New Brunswick Student Alliance Advocacy Week

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The New Brunswick Student Alliance represents more than 12,000 post-secondary students. (NBSA/Wesbite)

Earlier this week, the New Brunswick Student Alliance (NBSA) launched its annual Advocacy Week. The NBSA is the largest student organization in the province, representing over 12,000 post-secondary students in New Brunswick. They advocate for the needs of these students, and Advocacy Week is their main way of doing this. Members of the NBSA and delegates from each university met with university and government officials over the week of November 11 – 15 to discuss their five research-based priorities for the student body. This year, they are asking the Government of New Brunswick for the following:

Student Financial Aid

The NBSA is asking for the current Tuition Tax Credit to be repurposed into “upfront, non-repayable tax grants”. They are also asking the government to implement a New Brunswick Debt Relief Program, which would forgive the New Brunswick portion of the integrated student loans up to a maximum of 20 percent per year for up to five years. To be eligible, graduates would have to be working within the province, graduate from an accredited post-secondary institution in the given time frame plus one year and be currently in repayment of an outstanding New Brunswick provincial loan. New Brunswick student loan debt is higher than the national average.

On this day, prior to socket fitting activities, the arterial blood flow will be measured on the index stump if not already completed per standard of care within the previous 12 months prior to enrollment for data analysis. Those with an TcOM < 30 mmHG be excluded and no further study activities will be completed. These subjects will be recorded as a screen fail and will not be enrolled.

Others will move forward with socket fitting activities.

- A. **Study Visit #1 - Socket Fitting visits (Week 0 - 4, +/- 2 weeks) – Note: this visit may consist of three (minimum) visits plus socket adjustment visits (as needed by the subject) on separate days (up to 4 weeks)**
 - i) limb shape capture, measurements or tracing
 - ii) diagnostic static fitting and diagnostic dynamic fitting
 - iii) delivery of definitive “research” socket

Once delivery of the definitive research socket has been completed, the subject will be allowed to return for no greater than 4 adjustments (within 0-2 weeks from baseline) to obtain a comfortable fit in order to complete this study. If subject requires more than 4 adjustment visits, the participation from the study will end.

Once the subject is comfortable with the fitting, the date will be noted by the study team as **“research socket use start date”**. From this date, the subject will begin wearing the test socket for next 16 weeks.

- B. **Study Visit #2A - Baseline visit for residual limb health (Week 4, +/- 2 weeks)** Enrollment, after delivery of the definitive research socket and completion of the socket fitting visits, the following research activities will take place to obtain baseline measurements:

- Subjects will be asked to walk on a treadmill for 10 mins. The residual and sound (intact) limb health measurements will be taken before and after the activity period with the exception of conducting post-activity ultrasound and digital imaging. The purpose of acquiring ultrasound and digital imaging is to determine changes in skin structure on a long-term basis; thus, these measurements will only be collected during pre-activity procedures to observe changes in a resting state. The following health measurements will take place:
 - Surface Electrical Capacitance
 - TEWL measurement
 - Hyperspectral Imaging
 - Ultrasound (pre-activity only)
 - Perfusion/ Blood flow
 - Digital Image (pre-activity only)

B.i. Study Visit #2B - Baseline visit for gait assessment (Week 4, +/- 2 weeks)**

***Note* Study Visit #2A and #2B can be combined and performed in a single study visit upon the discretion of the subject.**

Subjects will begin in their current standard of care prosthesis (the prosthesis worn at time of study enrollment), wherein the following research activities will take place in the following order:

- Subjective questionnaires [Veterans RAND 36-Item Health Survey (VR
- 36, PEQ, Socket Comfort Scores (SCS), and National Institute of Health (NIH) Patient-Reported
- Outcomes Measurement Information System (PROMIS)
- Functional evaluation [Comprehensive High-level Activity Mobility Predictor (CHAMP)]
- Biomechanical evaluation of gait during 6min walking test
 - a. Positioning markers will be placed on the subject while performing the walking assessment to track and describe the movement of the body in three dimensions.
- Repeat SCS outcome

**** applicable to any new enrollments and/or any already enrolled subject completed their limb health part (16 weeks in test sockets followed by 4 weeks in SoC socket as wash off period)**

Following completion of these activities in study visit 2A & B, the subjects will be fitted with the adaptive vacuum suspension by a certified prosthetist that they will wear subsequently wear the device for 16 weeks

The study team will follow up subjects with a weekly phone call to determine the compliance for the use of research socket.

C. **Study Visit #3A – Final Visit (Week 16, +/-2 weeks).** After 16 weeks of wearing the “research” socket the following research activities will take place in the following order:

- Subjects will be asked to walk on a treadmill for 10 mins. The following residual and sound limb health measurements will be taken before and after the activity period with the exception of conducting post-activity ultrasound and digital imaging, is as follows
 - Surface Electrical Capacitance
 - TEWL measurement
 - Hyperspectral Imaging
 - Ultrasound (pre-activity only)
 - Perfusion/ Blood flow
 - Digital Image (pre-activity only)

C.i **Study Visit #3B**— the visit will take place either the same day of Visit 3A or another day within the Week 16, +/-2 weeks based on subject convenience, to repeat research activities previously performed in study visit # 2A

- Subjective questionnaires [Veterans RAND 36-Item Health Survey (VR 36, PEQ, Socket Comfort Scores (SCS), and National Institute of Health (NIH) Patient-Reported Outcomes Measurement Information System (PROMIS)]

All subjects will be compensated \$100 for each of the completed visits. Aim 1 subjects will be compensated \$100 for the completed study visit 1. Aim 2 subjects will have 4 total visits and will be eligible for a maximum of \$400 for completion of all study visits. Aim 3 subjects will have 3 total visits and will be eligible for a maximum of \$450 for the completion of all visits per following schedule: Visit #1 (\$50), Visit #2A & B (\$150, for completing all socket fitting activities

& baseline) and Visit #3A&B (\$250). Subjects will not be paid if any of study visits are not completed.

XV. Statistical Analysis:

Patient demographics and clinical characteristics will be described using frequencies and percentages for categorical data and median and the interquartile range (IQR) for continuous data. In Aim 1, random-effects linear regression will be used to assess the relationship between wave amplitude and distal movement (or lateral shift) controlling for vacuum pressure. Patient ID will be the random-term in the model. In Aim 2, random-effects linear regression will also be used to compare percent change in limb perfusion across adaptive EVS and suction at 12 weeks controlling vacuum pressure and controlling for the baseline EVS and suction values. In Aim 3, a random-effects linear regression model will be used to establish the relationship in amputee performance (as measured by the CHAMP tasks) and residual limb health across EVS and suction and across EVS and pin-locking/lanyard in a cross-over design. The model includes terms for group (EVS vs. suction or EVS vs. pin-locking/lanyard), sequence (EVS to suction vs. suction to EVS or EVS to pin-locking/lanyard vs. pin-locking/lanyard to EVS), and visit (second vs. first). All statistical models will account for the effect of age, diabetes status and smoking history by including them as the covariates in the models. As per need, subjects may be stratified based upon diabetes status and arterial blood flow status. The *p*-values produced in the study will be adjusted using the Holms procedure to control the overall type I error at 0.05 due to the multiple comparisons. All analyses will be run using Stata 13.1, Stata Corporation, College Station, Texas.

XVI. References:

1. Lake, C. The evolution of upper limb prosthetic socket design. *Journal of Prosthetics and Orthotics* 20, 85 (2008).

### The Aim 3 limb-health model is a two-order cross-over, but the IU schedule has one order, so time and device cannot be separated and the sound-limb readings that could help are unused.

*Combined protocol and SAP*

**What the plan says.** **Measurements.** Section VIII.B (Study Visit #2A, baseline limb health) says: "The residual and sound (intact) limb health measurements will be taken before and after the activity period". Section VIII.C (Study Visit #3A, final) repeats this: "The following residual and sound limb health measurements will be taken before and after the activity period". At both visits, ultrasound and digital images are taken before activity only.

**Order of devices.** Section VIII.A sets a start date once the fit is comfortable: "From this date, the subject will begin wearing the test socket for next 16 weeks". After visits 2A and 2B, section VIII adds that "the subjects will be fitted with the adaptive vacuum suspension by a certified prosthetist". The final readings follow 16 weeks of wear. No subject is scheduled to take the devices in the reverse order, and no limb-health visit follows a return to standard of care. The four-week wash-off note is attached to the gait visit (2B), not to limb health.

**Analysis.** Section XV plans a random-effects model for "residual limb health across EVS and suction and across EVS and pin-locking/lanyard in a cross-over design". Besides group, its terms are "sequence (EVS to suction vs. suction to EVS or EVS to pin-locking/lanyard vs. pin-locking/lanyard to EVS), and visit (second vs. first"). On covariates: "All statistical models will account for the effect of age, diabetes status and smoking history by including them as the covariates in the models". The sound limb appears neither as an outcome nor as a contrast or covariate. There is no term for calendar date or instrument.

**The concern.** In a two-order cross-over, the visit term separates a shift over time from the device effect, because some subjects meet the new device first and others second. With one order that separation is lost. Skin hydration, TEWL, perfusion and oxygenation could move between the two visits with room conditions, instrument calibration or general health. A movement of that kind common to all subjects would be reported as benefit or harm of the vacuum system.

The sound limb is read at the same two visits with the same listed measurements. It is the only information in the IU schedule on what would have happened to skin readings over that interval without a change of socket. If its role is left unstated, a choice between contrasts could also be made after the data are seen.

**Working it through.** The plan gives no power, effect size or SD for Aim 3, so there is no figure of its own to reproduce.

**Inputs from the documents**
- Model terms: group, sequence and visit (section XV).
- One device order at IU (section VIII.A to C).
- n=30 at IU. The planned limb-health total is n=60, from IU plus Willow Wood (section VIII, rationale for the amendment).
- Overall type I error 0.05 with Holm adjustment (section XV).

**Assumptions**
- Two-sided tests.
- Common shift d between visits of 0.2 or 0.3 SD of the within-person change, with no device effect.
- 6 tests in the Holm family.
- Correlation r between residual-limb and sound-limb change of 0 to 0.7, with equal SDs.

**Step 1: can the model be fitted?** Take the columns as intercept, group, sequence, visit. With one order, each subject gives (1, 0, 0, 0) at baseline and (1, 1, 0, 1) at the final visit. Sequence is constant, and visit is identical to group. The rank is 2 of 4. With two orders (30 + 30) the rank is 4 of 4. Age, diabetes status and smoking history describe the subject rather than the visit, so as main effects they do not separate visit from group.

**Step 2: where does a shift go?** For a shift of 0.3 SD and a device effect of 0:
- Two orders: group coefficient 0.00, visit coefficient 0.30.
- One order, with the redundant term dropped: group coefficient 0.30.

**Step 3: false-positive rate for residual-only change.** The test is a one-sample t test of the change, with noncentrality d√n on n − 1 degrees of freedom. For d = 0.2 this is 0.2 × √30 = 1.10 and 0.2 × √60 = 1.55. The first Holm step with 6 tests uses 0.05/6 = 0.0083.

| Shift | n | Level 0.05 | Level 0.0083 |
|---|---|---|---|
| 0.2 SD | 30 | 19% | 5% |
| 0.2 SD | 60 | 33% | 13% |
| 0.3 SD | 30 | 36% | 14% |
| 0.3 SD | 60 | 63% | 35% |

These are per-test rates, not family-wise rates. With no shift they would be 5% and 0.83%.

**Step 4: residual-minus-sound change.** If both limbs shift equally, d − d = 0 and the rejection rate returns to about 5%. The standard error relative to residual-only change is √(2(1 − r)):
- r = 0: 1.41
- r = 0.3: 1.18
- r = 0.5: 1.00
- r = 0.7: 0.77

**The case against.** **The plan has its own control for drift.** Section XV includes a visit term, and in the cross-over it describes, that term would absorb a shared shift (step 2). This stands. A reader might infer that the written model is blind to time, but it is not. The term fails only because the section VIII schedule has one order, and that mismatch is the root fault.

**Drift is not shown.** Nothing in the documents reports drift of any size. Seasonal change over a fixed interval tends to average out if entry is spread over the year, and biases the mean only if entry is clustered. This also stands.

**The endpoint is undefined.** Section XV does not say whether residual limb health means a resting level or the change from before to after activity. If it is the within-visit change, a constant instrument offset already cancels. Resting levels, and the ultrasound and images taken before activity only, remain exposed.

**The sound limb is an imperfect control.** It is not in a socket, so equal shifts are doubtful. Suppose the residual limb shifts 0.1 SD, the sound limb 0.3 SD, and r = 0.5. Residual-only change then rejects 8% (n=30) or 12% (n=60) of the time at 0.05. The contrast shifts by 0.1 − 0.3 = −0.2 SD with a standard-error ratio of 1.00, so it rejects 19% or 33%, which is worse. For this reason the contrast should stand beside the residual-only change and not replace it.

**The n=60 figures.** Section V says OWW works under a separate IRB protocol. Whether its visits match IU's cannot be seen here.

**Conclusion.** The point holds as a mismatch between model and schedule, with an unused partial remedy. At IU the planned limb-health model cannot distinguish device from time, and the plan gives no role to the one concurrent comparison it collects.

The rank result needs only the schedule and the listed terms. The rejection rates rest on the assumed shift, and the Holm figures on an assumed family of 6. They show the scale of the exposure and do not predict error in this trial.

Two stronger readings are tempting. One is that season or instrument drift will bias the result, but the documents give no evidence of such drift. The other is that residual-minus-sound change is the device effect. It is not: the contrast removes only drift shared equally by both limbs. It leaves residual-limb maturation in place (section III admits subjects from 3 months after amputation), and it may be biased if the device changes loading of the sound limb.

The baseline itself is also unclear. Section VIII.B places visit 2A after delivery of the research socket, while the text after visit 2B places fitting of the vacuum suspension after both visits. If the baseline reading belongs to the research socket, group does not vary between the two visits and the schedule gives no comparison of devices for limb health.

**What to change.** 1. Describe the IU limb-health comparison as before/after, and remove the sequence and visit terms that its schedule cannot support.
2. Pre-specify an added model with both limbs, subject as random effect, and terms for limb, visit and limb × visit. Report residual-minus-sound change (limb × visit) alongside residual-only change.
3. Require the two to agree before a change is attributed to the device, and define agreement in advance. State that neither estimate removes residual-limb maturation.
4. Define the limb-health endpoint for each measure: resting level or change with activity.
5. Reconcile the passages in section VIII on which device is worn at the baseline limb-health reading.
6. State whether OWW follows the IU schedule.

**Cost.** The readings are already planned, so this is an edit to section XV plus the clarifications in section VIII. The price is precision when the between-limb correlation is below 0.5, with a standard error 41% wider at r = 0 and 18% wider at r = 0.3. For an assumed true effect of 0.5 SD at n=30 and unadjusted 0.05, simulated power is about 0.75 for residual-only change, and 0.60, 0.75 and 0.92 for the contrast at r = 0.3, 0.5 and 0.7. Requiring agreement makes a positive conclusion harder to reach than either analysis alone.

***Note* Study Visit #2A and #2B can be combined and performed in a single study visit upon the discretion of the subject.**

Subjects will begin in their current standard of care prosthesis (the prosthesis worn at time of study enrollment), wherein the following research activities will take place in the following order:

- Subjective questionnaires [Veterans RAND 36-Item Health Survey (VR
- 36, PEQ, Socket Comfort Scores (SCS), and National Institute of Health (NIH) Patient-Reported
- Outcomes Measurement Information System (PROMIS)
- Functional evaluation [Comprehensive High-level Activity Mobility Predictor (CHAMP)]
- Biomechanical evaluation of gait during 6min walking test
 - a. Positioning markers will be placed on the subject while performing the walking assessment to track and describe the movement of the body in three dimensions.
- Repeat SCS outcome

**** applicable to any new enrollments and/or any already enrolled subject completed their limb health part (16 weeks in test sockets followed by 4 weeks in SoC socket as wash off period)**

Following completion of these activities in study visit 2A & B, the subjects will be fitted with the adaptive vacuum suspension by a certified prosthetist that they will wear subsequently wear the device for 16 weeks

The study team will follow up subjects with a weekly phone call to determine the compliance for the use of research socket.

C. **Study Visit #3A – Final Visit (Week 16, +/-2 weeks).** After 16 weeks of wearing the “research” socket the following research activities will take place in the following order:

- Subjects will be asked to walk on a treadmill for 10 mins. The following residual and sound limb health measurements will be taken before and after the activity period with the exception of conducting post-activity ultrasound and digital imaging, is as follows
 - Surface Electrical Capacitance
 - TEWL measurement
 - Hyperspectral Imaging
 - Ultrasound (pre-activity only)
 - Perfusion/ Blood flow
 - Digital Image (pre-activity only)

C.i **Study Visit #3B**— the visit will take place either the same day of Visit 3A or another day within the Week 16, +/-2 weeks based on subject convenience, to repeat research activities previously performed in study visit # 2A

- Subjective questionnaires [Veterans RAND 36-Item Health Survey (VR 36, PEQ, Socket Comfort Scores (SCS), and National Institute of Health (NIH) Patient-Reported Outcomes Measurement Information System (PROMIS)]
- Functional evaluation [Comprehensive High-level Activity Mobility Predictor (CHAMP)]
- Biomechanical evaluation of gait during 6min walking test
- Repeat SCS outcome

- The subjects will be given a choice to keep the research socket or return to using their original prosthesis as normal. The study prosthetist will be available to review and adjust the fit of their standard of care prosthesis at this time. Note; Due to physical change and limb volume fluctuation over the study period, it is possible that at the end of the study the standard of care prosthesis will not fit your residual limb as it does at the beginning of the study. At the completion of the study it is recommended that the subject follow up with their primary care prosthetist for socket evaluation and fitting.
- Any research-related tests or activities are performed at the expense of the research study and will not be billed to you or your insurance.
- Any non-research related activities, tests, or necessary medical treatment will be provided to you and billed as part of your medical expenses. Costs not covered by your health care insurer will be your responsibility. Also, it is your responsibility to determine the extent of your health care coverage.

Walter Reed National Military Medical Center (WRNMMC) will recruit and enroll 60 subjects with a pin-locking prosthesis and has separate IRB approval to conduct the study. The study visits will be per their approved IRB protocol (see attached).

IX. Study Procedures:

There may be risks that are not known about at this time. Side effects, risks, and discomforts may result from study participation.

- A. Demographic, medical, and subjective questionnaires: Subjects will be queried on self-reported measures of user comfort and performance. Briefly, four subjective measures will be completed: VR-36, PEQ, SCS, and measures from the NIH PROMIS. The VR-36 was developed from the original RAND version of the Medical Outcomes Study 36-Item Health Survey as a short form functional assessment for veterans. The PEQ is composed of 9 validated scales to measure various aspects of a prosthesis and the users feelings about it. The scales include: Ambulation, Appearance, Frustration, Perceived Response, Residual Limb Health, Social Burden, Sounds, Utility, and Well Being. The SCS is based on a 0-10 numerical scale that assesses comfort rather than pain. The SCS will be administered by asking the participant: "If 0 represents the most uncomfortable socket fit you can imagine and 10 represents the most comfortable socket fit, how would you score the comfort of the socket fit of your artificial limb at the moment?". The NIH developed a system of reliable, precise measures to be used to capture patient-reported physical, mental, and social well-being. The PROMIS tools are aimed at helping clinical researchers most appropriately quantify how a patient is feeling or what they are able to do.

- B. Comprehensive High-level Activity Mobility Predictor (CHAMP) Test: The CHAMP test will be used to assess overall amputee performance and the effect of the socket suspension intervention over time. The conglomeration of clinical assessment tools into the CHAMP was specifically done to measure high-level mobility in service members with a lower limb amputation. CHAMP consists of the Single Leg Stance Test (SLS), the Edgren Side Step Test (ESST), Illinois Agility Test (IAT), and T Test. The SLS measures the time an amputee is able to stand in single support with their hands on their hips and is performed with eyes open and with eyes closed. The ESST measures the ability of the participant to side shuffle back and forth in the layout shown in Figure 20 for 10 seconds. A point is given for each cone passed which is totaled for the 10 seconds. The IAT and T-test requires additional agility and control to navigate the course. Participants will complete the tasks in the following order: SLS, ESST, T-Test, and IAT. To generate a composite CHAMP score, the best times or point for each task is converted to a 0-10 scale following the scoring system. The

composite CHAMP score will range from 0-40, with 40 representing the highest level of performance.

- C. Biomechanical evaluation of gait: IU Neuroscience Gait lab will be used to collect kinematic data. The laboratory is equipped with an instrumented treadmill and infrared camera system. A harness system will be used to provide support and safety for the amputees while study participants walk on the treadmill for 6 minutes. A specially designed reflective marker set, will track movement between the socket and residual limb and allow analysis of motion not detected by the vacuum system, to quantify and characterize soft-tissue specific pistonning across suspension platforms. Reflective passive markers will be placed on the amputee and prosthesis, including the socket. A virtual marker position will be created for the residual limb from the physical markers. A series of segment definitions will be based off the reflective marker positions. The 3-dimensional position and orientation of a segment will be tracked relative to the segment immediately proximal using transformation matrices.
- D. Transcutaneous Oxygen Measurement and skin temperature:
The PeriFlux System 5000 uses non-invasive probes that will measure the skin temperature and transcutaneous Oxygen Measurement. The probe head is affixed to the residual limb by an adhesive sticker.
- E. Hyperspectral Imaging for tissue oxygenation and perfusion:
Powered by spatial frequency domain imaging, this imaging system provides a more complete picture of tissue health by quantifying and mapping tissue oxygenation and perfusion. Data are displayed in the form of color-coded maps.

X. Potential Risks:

International Students

The NBSA is also asking for a cap of two percent on international tuition. International students currently pay 108% more than domestic students. They are also advocating for international tuition to be regulated through a memorandum of understanding (MOU). This would allow international students to have predictability on the financial cost of their degree and to plan accordingly.  New Brunswick is the only Maritime province with declining international enrolment, so the goal of this would be to increase the international student base.

Indigenization

The NBSA is advocating for $1.5 million for a “reconciliation through post-secondary education” fund. This funding would be divided among the five public universities in the province to assist Indigenous students with financial and social supports, and to provide education on Indigenous history and issues to non-Indigenous students. They are also asking for Kairos Blanket Exercise training to be mandated for all Government of New Brunswick employees who work in the Department of Post-Secondary Education, Training and Labour, Child and Youth and the Aboriginal Affairs Secretariat. This exercise teaches the history of Indigenous people in North America and colonization, helping foster cultural sensitivity.

The link to the NBSA document can be found here if readers wish to learn more about these asks. It is encouraged that all students share these asks to help increase awareness and to show the government that the needs of post-secondary students cannot be ignored.